You can buy it online. You can get it at the ATM. And you can even snap it up in person. Cryptocurrency has dominated investing headlines in the first half of 2021. But with Bitcoin falling from over $64,000 in April to less than $30,000 in June, many investors are thinking about moving their money back to stocks, options, and other types of investments. SmartAsset spoke with financial advisors to help you decide if (and when) cryptoassets are good for you. Here’s what you need to know about crypto investments in 2021.
With so many cryptocurrencies available, the opportunities could feel endless. And while these digital currencies are attracting record numbers of investors in 2021 with the hopes of cashing in on high returns, financial authorities continue to warn about the risks of losing all your money.
Nevertheless, cryptocurrency is gaining mainstream acceptance. And this is shifting attitudes on crypto investments, elevating Bitcoin and other digital currencies from short-lived gambles to long-term investing strategies that compel those who are willing to take on the risk to “HODL” – a misspelling of the word “hold” that means “hold onto dear life” in crypto slang.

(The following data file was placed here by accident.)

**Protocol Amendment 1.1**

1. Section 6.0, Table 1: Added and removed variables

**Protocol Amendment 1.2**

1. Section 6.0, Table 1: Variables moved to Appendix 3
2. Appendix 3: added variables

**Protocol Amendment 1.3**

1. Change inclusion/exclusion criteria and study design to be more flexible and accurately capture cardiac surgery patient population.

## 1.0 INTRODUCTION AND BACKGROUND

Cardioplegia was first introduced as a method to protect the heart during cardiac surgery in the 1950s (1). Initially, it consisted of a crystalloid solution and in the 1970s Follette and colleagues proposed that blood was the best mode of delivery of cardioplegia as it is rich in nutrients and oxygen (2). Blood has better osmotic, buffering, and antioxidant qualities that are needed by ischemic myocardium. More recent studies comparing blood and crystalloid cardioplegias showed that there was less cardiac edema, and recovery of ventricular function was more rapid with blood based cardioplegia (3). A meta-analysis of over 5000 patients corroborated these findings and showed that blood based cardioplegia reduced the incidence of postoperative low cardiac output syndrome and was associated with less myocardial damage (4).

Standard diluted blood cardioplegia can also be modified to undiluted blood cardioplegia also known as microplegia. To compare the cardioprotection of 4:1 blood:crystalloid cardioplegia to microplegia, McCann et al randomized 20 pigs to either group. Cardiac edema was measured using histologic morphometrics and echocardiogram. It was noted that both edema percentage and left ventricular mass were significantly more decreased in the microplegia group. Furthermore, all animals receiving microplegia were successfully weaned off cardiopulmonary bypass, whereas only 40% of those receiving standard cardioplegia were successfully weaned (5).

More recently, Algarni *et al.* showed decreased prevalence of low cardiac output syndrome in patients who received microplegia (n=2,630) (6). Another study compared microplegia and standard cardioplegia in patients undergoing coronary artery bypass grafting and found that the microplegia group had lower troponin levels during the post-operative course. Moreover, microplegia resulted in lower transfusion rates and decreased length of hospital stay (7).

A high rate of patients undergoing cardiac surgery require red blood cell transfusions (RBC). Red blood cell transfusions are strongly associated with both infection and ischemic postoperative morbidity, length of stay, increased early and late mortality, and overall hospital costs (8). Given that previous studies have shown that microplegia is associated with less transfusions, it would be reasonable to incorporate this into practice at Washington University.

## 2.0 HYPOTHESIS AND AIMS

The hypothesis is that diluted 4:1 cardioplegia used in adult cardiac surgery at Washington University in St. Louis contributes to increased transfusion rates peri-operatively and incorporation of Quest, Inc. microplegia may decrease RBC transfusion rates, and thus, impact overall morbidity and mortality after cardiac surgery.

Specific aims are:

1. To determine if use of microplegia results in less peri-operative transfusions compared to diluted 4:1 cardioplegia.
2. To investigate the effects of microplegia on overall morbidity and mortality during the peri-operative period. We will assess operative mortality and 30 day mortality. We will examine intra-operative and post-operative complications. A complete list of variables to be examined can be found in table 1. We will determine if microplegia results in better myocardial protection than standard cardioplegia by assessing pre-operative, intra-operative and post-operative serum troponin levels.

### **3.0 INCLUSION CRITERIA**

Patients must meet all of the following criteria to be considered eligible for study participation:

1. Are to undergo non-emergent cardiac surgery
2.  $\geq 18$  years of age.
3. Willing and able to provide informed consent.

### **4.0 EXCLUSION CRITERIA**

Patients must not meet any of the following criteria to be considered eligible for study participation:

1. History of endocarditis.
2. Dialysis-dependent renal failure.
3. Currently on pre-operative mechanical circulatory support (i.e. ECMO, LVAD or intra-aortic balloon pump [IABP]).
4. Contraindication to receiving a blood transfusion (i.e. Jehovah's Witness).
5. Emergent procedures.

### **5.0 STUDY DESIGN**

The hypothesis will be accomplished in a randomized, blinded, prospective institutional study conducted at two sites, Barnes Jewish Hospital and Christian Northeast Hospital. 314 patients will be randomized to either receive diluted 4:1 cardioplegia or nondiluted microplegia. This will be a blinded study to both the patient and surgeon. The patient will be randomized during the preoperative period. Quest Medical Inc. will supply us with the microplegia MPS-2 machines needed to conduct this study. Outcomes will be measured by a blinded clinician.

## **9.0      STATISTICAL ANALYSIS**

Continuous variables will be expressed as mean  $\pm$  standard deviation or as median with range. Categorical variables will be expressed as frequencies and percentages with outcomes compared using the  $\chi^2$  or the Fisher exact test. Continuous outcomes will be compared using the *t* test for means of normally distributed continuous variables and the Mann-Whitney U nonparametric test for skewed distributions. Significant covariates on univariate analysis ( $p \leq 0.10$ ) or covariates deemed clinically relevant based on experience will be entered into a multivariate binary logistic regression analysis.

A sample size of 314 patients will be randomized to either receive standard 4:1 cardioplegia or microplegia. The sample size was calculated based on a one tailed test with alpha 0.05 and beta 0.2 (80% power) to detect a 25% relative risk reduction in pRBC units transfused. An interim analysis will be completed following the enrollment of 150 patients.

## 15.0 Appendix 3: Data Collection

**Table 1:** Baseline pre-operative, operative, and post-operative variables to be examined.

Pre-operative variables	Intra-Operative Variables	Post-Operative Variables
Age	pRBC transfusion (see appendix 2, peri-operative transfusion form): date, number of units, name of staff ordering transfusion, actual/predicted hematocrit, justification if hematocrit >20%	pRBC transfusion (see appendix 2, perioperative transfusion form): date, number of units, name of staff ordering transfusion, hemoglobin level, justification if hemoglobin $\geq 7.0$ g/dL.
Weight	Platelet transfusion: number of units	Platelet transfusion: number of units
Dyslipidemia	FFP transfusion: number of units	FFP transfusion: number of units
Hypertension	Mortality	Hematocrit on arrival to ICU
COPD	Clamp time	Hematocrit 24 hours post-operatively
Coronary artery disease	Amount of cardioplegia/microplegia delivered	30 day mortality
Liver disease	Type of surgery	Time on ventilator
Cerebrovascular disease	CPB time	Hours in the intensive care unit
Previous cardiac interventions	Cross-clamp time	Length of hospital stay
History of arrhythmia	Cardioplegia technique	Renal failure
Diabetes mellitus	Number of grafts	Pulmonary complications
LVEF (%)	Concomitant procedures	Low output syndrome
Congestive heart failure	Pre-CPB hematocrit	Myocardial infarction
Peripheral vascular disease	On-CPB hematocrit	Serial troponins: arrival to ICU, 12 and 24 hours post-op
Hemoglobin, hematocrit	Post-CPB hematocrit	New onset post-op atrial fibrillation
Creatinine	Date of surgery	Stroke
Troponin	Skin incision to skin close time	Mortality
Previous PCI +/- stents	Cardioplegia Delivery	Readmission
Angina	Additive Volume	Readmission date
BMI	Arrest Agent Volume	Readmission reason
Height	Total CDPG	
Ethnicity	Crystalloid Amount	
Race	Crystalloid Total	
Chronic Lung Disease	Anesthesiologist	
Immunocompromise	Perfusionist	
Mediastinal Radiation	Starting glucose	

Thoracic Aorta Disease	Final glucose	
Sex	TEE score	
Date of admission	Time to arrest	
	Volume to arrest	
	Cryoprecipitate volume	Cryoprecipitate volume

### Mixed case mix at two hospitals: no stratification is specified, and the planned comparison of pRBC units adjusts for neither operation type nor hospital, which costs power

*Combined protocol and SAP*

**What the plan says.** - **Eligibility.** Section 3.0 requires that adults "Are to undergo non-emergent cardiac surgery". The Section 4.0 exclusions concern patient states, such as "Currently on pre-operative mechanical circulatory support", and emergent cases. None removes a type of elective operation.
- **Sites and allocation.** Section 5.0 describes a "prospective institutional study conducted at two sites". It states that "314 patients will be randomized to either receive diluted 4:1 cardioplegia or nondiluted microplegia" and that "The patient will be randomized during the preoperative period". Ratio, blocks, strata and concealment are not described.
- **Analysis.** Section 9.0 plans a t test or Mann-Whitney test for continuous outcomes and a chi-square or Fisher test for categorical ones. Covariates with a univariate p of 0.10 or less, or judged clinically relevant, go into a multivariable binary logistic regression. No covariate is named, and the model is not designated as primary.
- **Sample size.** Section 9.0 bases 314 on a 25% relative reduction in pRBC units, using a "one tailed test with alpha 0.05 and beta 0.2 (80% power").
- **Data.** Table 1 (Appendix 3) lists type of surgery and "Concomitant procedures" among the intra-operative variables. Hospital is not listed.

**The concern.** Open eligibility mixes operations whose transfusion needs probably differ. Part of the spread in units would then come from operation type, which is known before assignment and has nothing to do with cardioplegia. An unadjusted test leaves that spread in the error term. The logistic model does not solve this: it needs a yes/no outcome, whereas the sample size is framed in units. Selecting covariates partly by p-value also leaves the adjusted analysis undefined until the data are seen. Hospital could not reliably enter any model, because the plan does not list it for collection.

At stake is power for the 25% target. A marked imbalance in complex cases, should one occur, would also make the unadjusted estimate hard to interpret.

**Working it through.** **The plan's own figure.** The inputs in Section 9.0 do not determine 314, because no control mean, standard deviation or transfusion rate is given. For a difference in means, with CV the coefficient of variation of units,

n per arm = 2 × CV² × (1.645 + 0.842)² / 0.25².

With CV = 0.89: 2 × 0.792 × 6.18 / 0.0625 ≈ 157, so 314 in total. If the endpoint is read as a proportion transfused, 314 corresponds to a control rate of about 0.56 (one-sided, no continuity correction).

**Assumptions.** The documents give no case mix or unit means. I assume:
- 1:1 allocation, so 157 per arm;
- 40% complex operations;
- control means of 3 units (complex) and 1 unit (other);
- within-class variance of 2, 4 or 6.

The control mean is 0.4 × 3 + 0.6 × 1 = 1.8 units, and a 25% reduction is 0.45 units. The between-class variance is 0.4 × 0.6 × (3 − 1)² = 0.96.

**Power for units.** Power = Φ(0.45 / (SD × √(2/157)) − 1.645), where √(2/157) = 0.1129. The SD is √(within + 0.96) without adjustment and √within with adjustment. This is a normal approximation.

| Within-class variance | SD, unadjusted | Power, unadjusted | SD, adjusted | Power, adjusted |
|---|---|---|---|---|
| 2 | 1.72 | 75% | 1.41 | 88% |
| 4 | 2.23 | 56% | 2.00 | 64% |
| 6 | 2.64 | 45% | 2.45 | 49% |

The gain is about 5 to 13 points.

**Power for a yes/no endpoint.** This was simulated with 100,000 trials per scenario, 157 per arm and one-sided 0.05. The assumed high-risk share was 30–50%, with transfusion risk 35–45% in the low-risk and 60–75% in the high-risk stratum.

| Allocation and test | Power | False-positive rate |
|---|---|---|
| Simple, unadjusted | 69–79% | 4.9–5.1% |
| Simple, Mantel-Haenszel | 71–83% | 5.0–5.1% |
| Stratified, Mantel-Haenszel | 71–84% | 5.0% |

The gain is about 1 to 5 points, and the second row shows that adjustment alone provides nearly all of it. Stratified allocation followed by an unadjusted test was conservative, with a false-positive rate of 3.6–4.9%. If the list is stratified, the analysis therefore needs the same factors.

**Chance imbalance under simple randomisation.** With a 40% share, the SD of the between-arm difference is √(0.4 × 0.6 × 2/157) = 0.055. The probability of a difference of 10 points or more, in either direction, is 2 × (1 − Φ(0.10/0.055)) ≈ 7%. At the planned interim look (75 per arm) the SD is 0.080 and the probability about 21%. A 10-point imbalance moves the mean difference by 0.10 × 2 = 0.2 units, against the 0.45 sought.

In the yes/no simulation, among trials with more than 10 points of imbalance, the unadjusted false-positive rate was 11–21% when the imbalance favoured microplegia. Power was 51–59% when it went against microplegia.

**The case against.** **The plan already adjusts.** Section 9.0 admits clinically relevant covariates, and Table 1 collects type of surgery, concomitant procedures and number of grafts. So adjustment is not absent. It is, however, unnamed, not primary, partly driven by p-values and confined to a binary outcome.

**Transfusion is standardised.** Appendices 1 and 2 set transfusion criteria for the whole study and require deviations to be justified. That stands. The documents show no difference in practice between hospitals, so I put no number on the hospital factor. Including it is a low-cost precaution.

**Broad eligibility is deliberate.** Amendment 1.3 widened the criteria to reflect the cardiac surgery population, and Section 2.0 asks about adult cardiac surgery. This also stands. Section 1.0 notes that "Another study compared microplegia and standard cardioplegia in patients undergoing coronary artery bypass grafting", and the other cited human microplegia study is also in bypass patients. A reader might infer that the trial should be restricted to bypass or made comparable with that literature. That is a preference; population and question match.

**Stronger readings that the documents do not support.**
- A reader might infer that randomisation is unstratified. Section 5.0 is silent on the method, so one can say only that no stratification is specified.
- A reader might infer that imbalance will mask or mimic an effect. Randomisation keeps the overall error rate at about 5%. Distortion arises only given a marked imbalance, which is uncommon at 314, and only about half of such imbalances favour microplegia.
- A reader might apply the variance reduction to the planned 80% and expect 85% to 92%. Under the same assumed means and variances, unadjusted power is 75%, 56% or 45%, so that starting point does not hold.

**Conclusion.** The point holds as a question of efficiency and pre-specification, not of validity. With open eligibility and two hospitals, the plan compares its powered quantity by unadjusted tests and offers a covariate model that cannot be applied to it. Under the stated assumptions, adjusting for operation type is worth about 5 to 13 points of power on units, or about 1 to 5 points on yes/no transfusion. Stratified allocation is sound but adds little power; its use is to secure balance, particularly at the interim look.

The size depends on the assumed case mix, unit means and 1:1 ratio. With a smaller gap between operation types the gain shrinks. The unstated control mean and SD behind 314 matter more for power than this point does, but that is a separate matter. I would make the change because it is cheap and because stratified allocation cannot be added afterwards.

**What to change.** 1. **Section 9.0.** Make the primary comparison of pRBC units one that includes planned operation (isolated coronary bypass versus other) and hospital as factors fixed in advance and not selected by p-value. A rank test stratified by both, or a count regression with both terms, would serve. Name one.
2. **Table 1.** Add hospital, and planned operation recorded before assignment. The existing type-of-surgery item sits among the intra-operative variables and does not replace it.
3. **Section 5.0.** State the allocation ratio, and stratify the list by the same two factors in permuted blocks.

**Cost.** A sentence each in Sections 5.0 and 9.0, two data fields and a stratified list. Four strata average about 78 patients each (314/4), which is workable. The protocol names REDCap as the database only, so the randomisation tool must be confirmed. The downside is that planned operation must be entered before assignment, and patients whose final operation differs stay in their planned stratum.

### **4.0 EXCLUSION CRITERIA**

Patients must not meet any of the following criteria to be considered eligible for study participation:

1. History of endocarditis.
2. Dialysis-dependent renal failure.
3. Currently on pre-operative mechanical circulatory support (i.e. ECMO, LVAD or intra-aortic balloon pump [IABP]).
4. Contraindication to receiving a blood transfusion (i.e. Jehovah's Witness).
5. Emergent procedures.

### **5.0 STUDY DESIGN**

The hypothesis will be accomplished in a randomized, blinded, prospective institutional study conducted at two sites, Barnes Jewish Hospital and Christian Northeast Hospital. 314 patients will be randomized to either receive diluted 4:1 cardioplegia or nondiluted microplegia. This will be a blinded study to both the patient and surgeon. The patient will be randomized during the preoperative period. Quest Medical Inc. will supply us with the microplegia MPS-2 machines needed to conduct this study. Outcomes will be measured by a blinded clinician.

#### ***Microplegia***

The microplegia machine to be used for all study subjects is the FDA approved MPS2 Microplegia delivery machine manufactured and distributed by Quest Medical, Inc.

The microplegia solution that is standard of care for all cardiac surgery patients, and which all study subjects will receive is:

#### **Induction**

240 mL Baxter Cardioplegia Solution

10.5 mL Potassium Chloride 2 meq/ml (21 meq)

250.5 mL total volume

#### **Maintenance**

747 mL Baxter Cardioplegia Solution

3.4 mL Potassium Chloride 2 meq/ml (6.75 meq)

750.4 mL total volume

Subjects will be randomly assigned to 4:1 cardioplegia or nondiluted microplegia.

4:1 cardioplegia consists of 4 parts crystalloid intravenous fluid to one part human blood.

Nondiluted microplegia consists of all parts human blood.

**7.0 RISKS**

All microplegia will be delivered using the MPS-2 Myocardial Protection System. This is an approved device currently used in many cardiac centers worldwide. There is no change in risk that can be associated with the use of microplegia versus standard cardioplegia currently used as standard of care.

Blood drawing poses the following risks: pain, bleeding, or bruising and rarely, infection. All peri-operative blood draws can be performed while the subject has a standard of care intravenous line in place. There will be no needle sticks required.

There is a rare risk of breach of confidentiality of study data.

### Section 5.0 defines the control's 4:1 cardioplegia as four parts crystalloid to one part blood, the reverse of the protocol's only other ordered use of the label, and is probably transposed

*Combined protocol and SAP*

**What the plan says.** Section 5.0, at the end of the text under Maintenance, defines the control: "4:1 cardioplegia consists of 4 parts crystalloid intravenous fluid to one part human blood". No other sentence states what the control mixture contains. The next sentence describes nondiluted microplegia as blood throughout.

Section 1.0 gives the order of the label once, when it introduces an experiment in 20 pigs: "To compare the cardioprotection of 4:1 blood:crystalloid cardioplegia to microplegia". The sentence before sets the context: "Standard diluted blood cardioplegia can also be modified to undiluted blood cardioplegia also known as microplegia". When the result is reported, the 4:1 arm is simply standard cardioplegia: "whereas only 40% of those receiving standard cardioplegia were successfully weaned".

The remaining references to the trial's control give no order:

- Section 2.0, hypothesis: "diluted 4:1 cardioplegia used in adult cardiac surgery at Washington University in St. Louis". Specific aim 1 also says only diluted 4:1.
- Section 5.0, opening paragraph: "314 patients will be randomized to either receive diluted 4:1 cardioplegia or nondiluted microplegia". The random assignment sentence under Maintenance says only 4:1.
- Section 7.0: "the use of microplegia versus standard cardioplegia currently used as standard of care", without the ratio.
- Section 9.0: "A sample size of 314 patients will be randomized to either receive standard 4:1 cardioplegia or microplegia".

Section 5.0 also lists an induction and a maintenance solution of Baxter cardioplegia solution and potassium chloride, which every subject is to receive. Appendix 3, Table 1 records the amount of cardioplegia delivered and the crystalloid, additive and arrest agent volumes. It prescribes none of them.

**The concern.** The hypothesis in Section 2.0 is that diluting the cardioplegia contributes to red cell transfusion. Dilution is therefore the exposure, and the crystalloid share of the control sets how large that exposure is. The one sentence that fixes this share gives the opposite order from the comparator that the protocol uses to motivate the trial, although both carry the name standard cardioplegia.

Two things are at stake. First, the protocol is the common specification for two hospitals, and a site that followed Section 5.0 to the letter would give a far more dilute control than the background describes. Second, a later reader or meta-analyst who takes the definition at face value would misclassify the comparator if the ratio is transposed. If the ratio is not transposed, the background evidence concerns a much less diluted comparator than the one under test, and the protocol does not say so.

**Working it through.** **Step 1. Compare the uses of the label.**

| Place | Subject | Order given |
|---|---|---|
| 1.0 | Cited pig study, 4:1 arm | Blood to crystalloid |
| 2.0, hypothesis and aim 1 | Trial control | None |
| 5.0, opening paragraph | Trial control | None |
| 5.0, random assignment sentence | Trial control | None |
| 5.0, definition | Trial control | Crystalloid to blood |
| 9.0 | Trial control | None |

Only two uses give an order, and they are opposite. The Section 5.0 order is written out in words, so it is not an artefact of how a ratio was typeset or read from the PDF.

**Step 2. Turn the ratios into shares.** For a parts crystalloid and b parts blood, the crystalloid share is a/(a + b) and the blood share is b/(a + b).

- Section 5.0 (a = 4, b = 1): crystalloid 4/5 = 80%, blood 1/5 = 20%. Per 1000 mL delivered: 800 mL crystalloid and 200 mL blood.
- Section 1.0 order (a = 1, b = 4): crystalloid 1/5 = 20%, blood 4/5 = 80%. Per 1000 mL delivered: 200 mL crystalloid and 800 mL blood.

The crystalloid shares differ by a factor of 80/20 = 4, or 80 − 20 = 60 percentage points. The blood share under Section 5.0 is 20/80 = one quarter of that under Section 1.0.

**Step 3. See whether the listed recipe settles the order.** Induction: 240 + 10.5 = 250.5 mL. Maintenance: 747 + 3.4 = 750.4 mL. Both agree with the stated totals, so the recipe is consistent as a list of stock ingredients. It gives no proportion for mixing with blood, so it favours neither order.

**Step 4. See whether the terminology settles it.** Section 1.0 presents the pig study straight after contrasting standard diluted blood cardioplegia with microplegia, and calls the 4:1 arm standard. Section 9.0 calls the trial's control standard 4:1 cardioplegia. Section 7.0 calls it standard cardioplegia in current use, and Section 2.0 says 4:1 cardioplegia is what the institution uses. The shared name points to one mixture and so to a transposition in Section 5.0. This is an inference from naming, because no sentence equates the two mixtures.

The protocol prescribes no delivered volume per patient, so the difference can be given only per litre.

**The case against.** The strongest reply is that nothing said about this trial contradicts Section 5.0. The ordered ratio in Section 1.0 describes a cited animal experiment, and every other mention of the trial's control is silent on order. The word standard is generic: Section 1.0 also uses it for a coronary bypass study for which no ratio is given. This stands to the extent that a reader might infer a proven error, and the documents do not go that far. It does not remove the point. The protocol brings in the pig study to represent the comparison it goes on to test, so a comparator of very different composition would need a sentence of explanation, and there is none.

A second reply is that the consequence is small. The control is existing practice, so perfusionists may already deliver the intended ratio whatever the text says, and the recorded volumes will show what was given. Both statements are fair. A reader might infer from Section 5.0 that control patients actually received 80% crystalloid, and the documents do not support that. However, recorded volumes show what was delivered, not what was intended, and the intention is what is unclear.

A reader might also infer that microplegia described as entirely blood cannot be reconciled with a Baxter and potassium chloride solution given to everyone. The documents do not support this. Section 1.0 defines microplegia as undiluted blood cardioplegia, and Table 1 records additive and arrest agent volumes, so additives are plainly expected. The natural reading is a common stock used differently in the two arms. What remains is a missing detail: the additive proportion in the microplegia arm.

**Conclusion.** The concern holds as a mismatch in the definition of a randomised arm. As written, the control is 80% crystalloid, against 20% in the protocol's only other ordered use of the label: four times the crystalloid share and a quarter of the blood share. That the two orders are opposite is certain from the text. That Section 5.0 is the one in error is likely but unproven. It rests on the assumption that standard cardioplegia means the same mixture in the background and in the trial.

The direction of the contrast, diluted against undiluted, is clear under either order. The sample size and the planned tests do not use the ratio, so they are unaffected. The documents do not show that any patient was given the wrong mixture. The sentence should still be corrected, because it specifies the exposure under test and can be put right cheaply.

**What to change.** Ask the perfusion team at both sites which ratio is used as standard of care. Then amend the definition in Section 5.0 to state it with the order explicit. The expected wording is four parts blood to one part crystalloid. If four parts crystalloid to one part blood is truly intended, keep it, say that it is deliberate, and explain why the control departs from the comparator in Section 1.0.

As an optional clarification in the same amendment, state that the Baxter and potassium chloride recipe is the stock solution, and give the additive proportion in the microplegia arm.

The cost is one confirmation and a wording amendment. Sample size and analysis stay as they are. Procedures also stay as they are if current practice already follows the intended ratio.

“We’re at the point of reaching mass acceptance before mass adoption when it comes to cryptoasset investing,” said Tyrone Ross, CEO of Onramp, an online platform that offers cryptoasset management technology for financial advisors. “Which basically means that we know that cryptoassets are not going away.”
Similarly, other financial advisors also point to Bitcoin’s milestone year in 2021 as a cryptoasset. Despite its volatility over the last 10 years, it has gained momentum in garnering mass acceptance by investors in America and abroad.
“The adoption story of this decade is Bitcoin,” said Isaiah Douglass, partner at the investment advisor firm Vincere Wealth Management. “”The Bitcoin and cryptocurrency market is small when compared with other types of assets. But an estimated 46 million Americans own Bitcoin today.” That more than 10% of Americans own Bitcoin represents a solid critical mass for this asset in the U.S., and Douglass added, “seeing it get added to company balance sheets and sovereign nations like El Salvador and likely others is a powerful global growth story.”